Sometimes, if you work hard enough and look closely enough, you wind up holding success right in the palm of your hand.
One single mussel on your plate isn’t worth much, but a live southern rainbow mussel in the waters of Raccoon Creek—a 21-mile-long tributary of the Etowah River—might just be invaluable.
Along with the Conasauga and Coosawatte rivers, the Etowah is a major contributor to the Upper Coosa Watershed, which spans twenty Georgia counties and stretches into parts of Alabama and Tennessee. These bodies of water support a remarkable diversity of plants and animals and are the lifeblood of the region’s agriculture and industry. They also contribute more than 10 percent of the drinking water to metro Atlanta and surrounding communities.
Raccoon Creek, like the Etowah itself, was once a vibrant and balanced aquatic ecosystem. But decades of gold mining contaminated the region’s waters while rural development and increased agriculture altered the natural hydrology of the creek. Together, those factors greatly reduced populations of darters—small minnow-like fish that are the foundation of the aquatic food chain.
While the loss of a keystone species adversely affects the entire system, the decrease in darters was particularly harmful for southern rainbow mussels (villosa vibex), which, in a roundabout way, rely on the fish to propagate.
“Mussels need specific fish to breed,” explains Katie Owens, Upper Coosa Basin project director for The Nature Conservancy in Georgia. “Female mussels release glochidia—larval mussels—which attach to a host fish. They grow and live off the fish and then drop off into the stream channel when they reach the juvenile stage. Southern rainbow mussels use sunfish as hosts and sunfish feed on darters. In a way, mussels and darters together are like the canary in the coal mine for rivers and creeks. ”
Owens has been looking in vain for mussels in the Etowah River and its tributaries since 2008, and she estimates it’s been at least three decades since the last verified sighting of a live mussel in Raccoon Creek. “They were gone,” she says. “Even though gold mining ceased more than a century ago and the contaminants are gone, other changes to water conditions were so drastic that most people completely wrote off finding them.”
To Owens, the lack of mussels was symptomatic of larger problems that could only be addressed through targeted restoration. Luckily, Raccoon Creek is part of a larger watershed system that has received tremendous conservation attention in the past few years.
“The Georgia Department of Natural Resources (DNR), United States Fish and Wildlife Service, and Paulding and Bartow counties have played a big role in land protection,” says Owens. “More than 20 percent of the watershed—almost 35,000 acres –is already under permanent protection.”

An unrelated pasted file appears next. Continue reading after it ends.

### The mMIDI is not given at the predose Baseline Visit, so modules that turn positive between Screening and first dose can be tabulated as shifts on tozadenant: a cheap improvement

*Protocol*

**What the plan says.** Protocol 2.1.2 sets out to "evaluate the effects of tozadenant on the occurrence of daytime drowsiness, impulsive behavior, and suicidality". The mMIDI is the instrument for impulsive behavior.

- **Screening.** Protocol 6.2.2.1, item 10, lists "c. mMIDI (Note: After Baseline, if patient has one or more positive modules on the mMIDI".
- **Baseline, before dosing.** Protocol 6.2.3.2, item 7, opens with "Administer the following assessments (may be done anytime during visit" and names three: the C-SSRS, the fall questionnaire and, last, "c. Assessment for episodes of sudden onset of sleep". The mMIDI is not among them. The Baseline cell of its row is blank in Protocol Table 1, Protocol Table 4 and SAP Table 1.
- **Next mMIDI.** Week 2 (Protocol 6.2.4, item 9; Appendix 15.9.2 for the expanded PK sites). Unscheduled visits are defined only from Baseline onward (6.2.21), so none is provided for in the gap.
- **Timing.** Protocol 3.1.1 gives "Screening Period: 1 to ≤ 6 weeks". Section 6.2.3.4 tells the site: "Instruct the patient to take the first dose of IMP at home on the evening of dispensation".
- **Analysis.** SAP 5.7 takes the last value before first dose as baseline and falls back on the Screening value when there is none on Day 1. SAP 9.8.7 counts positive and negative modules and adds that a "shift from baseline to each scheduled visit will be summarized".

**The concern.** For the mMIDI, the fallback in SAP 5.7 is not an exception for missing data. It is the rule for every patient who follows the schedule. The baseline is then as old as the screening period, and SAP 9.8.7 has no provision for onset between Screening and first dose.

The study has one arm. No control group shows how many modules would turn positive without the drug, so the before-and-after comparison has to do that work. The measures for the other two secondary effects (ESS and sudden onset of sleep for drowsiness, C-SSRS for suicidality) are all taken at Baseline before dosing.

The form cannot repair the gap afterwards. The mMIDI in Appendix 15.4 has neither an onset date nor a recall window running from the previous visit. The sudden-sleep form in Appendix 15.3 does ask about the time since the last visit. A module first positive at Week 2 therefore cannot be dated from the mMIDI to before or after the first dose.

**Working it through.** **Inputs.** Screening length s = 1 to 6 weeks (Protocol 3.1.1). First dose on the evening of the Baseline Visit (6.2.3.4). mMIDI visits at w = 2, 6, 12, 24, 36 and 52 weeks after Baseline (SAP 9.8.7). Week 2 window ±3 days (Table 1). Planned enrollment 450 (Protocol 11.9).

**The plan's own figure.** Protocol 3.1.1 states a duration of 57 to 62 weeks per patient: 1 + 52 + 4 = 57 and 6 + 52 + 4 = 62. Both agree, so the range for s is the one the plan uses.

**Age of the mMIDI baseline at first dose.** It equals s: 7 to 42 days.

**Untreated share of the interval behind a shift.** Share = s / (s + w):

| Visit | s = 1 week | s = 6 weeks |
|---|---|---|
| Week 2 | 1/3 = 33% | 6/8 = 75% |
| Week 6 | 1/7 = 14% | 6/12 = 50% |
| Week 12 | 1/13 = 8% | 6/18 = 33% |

If You Restore It, They Will Come
Owens estimates it took about two months to restore a mile of Raccoon Creek—60 days of pushing dirt, replanting trees, establishing shrub buffers and stabilizing stream banks in order to stop the flow of sediment into the creek and recreate the types of fast-moving riffles darters need to survive.
But the real work began nearly a decade ago, long before the first shovels hit the dirt.
“The land along the creek is privately owned by farmers,” Owens says, “so about eight years ago I started by knocking on the door of one landowner—one farmer. We built a relationship of trust and I worked my way throughout the community.”
After finding farmers in the watershed willing to allow restoration on their property, Owens set out to design the most effective possible projects within her budget, which came from a grant from the U.S. Fish and Wildlife Service and donations from individuals and Georgia Power.
Owens spearheaded a Rapid Watershed Assessment to inform those designs and to ensure that future projects would leverage existing conservation in the watershed, for example by improving fish passage further downstream. And since Raccoon Creek contains two threatened species, the Etowah and Cherokee darters, Owens had to submit her designs through a drawn-out federal approval process.
With the planning finally completed, Owens and the restoration contractors could finally get down to the dirty work, which wrapped earlier this year. And once that was done, it was time to go looking for mussels.
A Huge Payoff in a Tiny Package
Mussels, even under the best conditions, can be difficult to find. They’re small and millions of years of evolutionary design have made them nearly indistinguishable from the rocks with which they share the stream bed. The solution for conservationists on sampling expeditions is decidedly low-tech. “You snorkel for them,” explains Owens.
On just such a trip in Raccoon Creek in fall 2013, a team that included Owens, students from nearby Kennesaw State University, a biologist from the Paulding County water department and DNR interns, found the first confirmed mussel in decades. “She was female and gravid—open and about to release a larval glochidium—which is even more exciting.”
For the understated Owens the discovery was a sign of hope for an entire species and a bit of hard-earned validation for years of work.
It was also proof that in conservation, no success is achieved in a vacuum. For Owens and countless other conservationists around the world, every decision made, every minute in the field and every dollar spent are working towards a bigger picture that may take years—even decades—to come into focus.
But sometimes, if you work hard enough and look closely enough, you wind up holding success right in the palm of your hand.